• From Environmental Health Perspectives 112(4):A225-A229, 2004. National Institute of Environmental Health Sciences Cont. The Principle of the Thing Researchers in academic and industrial labs around the world are pursuing therapeutic applications of RNAi. One good illustration is the work conducted by senior investigator and associate pediatrics professor Judy Lieberman and her group at the Institute for Biomedical Research of the Harvard Medical School Center for Blood Research. In 2003, the team published two RNAi studies of landmark importance. In one, an in vitro experiment presented in the Journal of Virology in July 2003 (issue 13), the team achieved sustained siRNA-mediated silencing of HIV-1 in primary macrophages, in essence preventing infection from taking hold. In previous studies conducted in rapidly dividing cells, such as tumors, the RNAi effect lasted only 3-5 days. In these macrophages, however, as Lieberman explains, "the silencing lasted very long, in fact for as long as we could keep the cultures growing, for some genes." The experiment co-targeted the viral p24 structural gene and CCR5, the major HIV-1 co-receptor in macrophages, cells that are known to be reservoirs of HIV infection and that are stubbornly resistant to current antiviral therapies. The team found that they could completely suppress HIV replication in macrophages by using this co-targeting stratagem. They also found that they could inhibit viral replication in cells that were already infected, in which HIV was integrated into the host cell. As Lieberman summarized, those are "pretty encouraging data for the possibility of using siRNA against HIV." The experiment also showed that RNAi holds promise as an antiviral treatment by silencing both host cell receptors and viral replication genes. In the other major study, published in the March 2003 issue of Nature Medicine , Lieberman and her colleagues demonstrated that RNAi could effectively treat or prevent disease in vivo . They successfully prevented liver failure and fibrosis in two mouse models of autoimmune hepatitis by silencing the Fas gene, which encodes the Fas receptor. Many liver diseases are characterized by apoptosis, which is mediated by the Fas protein.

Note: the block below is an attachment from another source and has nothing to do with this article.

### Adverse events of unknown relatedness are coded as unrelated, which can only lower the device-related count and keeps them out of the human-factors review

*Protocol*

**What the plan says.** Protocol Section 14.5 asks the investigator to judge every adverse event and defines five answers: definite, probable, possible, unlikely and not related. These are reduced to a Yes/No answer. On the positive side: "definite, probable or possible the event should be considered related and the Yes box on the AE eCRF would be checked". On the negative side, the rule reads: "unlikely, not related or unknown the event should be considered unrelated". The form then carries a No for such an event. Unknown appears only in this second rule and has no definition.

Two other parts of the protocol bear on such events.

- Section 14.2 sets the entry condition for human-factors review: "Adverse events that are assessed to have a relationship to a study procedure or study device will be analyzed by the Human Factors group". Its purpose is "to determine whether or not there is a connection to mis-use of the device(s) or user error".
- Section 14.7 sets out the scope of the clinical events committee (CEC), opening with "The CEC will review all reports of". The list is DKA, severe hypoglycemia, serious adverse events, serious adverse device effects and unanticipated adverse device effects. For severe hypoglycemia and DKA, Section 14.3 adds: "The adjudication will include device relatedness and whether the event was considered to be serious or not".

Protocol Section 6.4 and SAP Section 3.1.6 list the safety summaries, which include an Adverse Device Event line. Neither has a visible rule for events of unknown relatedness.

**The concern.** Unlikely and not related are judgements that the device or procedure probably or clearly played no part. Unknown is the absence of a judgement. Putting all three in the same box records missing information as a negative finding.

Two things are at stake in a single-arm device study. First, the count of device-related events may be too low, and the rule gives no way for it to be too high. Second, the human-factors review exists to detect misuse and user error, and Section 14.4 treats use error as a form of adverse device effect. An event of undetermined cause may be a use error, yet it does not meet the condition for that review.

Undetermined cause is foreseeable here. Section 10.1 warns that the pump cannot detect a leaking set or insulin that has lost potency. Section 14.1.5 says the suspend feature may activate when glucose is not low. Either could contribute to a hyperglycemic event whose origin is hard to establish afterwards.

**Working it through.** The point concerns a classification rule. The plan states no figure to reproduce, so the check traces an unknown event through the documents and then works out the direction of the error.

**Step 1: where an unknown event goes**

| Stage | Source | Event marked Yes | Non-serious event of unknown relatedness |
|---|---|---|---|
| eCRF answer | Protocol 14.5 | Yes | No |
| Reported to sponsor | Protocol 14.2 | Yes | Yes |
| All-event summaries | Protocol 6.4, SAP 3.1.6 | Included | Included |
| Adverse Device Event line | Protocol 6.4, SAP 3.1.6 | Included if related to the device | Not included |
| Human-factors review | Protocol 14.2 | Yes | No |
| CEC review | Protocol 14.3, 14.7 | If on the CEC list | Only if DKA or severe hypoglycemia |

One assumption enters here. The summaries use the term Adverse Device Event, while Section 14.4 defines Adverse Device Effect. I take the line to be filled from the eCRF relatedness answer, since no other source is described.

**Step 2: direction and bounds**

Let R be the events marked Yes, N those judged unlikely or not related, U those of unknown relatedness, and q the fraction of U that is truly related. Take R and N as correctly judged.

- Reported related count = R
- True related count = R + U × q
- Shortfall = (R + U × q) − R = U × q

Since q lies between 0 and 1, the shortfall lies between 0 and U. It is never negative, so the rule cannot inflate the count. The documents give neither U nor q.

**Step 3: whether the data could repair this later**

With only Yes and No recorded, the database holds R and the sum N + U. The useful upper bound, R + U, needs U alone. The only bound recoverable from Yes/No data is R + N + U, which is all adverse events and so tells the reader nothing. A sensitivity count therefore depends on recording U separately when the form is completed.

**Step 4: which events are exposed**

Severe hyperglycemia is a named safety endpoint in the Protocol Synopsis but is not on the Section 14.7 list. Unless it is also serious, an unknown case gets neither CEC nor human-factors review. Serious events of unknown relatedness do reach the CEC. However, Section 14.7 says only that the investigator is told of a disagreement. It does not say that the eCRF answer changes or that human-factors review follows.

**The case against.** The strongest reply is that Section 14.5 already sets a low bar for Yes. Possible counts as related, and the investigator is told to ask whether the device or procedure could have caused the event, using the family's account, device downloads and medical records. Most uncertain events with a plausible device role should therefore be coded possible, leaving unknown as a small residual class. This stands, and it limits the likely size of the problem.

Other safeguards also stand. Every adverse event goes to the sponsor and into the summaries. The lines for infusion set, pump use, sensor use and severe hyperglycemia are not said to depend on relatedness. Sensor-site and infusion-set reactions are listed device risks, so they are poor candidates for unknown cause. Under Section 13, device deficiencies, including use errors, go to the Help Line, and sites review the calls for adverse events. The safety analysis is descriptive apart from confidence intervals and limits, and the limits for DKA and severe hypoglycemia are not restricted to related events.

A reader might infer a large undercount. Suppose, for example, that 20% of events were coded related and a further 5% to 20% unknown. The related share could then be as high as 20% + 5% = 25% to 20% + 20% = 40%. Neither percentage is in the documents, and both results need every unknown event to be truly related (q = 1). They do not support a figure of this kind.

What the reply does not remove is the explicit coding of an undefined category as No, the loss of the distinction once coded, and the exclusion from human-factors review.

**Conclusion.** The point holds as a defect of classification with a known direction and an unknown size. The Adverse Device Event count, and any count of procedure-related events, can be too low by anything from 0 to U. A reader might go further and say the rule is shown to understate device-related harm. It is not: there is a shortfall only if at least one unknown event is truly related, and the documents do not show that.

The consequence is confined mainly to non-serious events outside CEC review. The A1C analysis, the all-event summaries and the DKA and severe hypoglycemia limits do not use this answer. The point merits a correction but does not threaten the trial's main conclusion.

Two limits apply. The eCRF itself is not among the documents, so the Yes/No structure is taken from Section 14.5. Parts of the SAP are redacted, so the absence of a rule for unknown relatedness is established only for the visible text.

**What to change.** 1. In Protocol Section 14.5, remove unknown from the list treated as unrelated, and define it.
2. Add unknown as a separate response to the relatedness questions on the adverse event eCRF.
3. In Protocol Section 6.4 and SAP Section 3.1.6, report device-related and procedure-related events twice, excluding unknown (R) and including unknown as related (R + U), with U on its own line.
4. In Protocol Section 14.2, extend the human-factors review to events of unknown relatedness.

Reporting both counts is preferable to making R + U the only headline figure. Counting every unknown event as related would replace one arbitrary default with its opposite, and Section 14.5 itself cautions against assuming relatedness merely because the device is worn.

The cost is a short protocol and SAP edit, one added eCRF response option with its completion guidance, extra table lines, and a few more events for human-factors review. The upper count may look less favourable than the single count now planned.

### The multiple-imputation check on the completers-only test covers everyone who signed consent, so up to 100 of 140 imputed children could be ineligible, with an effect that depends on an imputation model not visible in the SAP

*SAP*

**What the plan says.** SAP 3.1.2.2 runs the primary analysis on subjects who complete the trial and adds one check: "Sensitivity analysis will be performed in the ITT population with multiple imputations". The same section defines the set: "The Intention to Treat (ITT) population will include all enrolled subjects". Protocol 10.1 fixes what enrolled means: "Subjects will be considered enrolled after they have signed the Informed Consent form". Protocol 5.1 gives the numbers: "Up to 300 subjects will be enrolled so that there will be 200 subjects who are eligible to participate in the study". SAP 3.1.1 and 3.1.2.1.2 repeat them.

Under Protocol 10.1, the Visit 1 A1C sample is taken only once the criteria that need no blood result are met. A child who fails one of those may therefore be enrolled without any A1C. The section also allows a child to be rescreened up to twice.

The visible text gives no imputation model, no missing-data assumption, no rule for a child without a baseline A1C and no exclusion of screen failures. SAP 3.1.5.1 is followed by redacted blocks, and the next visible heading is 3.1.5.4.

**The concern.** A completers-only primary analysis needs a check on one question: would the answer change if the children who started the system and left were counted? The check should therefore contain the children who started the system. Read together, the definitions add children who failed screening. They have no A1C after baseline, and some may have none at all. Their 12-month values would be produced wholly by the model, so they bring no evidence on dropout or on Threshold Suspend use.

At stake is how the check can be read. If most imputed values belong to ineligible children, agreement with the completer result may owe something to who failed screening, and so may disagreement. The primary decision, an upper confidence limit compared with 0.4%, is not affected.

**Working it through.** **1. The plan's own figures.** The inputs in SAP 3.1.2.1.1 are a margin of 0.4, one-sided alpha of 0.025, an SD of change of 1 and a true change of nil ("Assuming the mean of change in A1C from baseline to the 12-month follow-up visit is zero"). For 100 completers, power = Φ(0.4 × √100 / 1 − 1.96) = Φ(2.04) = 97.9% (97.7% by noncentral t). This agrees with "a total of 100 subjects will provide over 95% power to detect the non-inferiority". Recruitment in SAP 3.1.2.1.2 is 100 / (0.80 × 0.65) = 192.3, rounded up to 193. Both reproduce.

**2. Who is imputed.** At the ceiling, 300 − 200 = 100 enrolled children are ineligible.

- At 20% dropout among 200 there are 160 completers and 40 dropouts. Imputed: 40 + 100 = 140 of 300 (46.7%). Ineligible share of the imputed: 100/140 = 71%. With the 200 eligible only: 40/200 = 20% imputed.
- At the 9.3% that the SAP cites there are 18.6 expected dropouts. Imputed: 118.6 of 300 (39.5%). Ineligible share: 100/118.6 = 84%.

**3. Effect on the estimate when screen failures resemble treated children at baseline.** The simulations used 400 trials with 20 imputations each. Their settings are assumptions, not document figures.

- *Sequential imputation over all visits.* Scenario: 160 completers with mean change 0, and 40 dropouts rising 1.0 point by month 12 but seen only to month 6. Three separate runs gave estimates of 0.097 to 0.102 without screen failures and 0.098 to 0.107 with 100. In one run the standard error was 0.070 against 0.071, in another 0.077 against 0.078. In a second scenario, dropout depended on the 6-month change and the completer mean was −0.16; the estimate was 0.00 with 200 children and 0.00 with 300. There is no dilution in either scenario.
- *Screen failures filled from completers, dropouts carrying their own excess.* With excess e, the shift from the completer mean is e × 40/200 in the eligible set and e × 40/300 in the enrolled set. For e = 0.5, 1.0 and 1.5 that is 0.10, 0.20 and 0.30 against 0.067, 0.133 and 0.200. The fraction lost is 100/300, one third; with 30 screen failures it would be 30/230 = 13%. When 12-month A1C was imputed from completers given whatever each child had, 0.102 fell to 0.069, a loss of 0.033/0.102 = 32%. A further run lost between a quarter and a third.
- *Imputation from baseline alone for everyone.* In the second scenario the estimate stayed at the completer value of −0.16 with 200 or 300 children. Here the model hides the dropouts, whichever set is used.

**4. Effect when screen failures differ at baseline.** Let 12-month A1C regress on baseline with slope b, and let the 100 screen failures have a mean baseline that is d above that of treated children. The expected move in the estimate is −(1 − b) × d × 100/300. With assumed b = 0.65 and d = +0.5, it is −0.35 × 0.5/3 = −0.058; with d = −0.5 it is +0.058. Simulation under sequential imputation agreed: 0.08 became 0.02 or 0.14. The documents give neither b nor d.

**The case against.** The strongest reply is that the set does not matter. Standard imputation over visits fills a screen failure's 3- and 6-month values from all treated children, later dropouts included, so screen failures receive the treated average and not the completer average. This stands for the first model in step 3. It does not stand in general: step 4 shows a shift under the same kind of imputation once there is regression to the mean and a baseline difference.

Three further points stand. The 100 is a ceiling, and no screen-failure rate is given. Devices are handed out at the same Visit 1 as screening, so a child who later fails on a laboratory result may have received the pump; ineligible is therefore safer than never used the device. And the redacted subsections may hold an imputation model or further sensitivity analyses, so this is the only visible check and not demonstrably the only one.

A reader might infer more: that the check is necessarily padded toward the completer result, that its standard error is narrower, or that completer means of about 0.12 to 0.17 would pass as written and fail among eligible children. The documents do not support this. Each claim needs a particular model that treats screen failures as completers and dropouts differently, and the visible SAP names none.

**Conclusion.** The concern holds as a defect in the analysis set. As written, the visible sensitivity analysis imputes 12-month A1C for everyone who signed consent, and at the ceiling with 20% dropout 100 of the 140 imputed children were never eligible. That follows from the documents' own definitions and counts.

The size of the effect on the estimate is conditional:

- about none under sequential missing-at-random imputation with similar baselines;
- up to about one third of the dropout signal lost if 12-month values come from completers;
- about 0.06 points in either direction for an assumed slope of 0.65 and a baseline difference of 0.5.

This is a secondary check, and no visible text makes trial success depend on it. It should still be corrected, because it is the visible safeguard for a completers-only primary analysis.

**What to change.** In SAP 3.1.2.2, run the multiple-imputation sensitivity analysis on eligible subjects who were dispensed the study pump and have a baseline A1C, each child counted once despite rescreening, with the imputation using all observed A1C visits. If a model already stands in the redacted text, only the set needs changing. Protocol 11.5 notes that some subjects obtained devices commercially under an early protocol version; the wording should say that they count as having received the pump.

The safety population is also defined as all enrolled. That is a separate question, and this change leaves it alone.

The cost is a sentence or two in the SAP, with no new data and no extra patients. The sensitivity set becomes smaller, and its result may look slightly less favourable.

• From Environmental Health Perspectives 112(4):A225-A229, 2004. National Institute of Environmental Health Sciences Cont. The Principle of the Thing "It turns out that the liver damage in a lot of kinds of hepatitis—even environmentally caused hepatitis, such as from alcohol or carbon tetrachloride exposure—all goes through the same final pathway," says Lieberman. "Hepatitis B and C are not pathogenic viruses. It's really the immune cells that infiltrate into the liver that become activated, engage the receptor that's expressed on liver cells, and trigger death." The group of mice treated with the Fas siRNA were protected when challenged with a hepatitis-inducing agent, and in a related experiment, most of the animals in the treated group were cured after having been subjected to a particularly aggressive model of hepatitis. "The results were pretty dramatic," says Lieberman, "and they were obtained without any optimization." With these and similar results reported by other investigators, it's not surprising that hepatitis is one of the initial treatment targets being pursued by RNAi biotechnology companies. With a $12 million grant from the National Institute of Allergy and Infectious Diseases, Lieberman's group, along with colleagues at MIT, is also studying the potential application of RNAi as a weapon against bioterrorism. The four projects funded by the grant include one led by Sharp to probe how RNAi and viral infection interact, another led by Lieberman designed to look at delivery questions, a third led by MIT assistant immunology professor Luk van Parijs looking at the effects of silencing various immune genes, and a fourth led by Harvard assistant pediatrics professor Premlata Shankar looking specifically at the possible application of RNAi against viral bioterrorism agents such as flaviviruses and poxviruses. Successful proof-of-principle studies are a long way from proven clinical safety and efficacy, of course, but academic and industrial researchers alike are confident that RNAi therapies will move rapidly from bench to bedside. Usman says Sirna expects to file an investigational new drug application with the U.S. Food and Drug Administration for an siRNA-based drug for age-related macular degeneration later this year. That would be a remarkable milestone, considering that the RNAi phenomenon itself has only been recognized for six years.